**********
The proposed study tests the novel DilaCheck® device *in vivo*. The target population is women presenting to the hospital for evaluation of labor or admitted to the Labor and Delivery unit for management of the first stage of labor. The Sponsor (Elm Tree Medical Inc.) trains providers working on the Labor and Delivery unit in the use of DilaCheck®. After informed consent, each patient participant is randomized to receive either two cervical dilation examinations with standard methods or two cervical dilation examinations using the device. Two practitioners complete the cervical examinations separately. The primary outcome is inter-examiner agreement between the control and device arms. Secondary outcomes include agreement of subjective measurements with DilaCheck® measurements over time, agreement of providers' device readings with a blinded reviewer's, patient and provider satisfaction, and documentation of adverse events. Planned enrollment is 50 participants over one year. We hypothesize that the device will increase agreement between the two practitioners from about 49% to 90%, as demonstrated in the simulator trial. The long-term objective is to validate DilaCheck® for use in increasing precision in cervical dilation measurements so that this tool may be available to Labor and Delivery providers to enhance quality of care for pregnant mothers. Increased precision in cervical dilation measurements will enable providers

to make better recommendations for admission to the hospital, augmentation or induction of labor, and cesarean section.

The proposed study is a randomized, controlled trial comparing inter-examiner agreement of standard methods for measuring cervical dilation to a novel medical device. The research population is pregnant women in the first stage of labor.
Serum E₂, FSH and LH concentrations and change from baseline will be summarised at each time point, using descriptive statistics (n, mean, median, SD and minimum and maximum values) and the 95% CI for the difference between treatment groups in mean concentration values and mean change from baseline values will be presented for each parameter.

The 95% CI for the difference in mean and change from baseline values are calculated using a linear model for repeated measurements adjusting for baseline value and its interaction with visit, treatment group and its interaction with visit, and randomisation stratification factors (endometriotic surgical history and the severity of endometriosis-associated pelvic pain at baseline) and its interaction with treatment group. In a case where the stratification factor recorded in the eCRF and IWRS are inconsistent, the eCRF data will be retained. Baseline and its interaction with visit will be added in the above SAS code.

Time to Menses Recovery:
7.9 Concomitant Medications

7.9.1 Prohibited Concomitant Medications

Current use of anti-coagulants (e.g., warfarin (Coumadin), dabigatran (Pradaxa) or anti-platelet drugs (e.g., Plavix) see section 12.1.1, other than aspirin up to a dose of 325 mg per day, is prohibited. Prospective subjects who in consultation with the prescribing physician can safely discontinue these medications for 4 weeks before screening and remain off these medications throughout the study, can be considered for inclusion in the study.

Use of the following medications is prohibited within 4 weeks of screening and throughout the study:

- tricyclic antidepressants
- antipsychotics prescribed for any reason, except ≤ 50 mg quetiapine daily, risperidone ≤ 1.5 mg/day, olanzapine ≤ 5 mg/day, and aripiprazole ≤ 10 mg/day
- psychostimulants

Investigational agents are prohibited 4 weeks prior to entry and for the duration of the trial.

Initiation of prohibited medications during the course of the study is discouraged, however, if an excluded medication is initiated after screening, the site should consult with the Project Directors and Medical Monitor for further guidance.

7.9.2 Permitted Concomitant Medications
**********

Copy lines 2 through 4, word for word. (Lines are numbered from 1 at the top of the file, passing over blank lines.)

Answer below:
to make better recommendations for admission to the hospital, augmentation or induction of labor, and cesarean section.

The proposed study is a randomized, controlled trial comparing inter-examiner agreement of standard methods for measuring cervical dilation to a novel medical device. The research population is pregnant women in the first stage of labor.
Serum E₂, FSH and LH concentrations and change from baseline will be summarised at each time point, using descriptive statistics (n, mean, median, SD and minimum and maximum values) and the 95% CI for the difference between treatment groups in mean concentration values and mean change from baseline values will be presented for each parameter.